Wasp Network review – an ambitious story that becomes incoherent and convoluted



Wasp Network had the makings of a smash hit with its fascinating story and all-star cast, but unfortunately the story becomes incoherent and convoluted under the weight of its own ambition.

Historical films that try to cover so much material within a limited time frame are notoriously incohesive. Netflix’s new based-on-a-true-story spy film, Wasp Network, has the makings of a smash hit. It has an all-star cast, a fascinating story, and the distinction of being one of the first films to shoot scenes in Cuba since the American embargo was lifted under the Obama administration. Sadly, the film has too much to tell in too little time.

Directed and written by Olivier Assayas, his script concerns how a group of defecting Cubans set up shop in the United States to dismantle a group of anti-Castro terrorist groups that have been operating in Miami in early 1990. Rene (Edgar Ramirez) defects to the States despite having his wife Olga (Penelope Cruz) and his young daughter at home that need his time and attention. Juan Pablo (Narcos’ Wagner Moura) swam from Cuba to Guantanamo Bay, successfully avoiding sharks, to announce his defection, and is rewarded with an obnoxious product placement of a McDonald’s meal for his troubles. He later meets his cousin who helps him (and Rene) turn as an FBI informer for $1,500 a week. He then meets a beautiful Cuban woman named Ana (reuniting with Sergio costar, Ana De Armas) and they start a life together. Gerardo (Gael Garcia Bernal) joins them as their team leader and awakes the nest to report CANF’s (Cuban-American National Foundation) plans to hasten Castro’s regime.

The French Assayas is perhaps best to know for his collaborations over the past few years with Juliette Binoche and Kristen Stewart in films like Personal Shopper, Clouds of Sils Maria, and Non-fiction, all very distinctive films with an extraordinary amount of depth that, despite some sharp tonal shifts, are all remarkably fresh. Wasp Network has little going on below the surface with a fairly straightforward conflict that is relatively well known. Assaya’s script though does attempt to show both sides but has so many subplots that go on at once, the plot and even themes become convoluted.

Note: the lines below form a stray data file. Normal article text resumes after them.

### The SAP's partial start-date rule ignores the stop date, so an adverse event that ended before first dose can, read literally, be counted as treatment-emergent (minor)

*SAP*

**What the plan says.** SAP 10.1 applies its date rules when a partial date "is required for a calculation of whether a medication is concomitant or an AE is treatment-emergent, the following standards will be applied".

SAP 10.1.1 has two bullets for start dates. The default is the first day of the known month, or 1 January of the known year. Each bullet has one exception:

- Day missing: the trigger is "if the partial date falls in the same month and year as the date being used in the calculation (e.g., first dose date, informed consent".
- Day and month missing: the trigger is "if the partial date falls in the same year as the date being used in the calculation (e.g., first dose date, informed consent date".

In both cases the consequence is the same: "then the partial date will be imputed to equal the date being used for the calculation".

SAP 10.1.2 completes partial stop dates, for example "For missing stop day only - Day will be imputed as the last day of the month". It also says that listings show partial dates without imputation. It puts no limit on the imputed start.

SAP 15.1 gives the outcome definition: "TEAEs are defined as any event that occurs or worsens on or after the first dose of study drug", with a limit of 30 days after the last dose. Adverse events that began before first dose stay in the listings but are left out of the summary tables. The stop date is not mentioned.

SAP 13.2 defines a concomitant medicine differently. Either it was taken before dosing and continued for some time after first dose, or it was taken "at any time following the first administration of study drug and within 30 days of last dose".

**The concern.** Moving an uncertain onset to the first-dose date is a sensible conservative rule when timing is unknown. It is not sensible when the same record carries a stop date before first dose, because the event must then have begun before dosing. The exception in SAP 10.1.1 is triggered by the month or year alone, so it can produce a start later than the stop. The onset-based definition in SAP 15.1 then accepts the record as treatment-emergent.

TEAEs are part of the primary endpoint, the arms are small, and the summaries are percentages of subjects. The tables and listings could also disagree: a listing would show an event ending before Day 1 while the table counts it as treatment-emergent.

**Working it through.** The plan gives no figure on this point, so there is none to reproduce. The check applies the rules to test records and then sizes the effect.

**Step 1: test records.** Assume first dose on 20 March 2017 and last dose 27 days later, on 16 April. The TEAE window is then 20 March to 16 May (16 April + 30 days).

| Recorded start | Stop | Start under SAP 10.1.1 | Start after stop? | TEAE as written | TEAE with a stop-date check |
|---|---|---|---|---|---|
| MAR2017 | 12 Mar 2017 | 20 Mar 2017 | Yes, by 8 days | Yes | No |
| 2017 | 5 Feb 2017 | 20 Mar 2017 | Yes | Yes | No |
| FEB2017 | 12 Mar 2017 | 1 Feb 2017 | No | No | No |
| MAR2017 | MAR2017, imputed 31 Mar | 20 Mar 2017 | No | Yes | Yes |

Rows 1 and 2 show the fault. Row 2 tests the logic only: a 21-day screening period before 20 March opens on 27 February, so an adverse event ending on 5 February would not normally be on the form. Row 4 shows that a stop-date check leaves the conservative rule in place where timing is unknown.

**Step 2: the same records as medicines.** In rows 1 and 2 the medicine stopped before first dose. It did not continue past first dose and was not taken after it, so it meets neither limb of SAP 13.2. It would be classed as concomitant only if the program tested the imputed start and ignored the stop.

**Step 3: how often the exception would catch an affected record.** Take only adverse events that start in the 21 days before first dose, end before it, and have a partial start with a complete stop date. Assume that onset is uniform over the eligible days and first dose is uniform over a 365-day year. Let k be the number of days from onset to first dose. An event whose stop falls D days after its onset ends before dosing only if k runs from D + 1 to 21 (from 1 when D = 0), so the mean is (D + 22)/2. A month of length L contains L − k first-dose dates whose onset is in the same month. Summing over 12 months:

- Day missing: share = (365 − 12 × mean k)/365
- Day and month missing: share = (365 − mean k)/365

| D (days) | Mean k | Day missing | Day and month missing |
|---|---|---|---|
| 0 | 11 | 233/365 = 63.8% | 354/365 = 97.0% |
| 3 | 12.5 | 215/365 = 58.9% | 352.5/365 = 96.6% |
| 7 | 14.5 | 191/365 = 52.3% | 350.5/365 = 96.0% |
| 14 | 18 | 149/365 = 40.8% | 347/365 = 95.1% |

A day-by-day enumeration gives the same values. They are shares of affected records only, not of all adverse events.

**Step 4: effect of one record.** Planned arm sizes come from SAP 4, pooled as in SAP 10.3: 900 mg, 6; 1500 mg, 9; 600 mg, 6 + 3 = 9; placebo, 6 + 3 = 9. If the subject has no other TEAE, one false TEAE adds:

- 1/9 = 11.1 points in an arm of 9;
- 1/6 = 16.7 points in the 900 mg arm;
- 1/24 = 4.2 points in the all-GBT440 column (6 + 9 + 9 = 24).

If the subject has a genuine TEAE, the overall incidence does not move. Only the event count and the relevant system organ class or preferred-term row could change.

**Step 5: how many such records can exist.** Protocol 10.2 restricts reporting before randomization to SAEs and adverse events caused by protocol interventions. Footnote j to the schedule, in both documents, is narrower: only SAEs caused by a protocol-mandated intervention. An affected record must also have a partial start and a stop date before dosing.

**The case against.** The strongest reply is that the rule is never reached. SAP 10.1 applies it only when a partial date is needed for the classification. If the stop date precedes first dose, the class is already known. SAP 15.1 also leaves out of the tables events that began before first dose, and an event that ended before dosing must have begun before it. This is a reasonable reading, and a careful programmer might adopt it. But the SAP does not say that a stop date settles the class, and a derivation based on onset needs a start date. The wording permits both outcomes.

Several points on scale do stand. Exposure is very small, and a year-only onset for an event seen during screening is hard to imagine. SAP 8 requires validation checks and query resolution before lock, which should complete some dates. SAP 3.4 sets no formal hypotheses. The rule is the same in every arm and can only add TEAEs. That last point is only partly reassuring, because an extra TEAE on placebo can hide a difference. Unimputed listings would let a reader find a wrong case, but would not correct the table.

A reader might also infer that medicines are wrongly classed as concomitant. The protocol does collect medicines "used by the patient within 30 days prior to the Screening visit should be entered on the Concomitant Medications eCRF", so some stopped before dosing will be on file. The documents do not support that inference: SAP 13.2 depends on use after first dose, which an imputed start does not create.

This is a result of trying to tell a story with an eight-year vast amount of information, twists, and turns in 120-minutes. Films always need to be the length they need to be. Wasp Network, frankly, needed another hour to tell the story effectively because it has a real problem finding coherence in too many moving parts. I’ve said this before, and have been met with negative feedback, but if you are going to tell a story with this many variables, it really should be made into a limited series. This would allow all these narratives to come together and be told at a pace that serves the story better for the viewer.

The film’s best written and paced scene came with CANF’s terrorist attack on Cuba’s tourism, and the film needed more of it — which makes it that more interesting because it didn’t have a single scene with anyone from the all-star lineup. Wasp Network, even looking past its politics, tells a side that has rarely been examined from Hollywood with any type of magnifying glass, and was close to being a good biographical spy tale. It ultimately had the makings of a smash hit with its fascinating story and all-star cast, but unfortunately, the story becomes incoherent and convoluted under the weight of its own ambition.

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M.N. Miller

M.N. Miller has been a film and television writer for Ready Steady Cut since August of 2018 and is patiently waiting for the next Pearl Jam album to come out.

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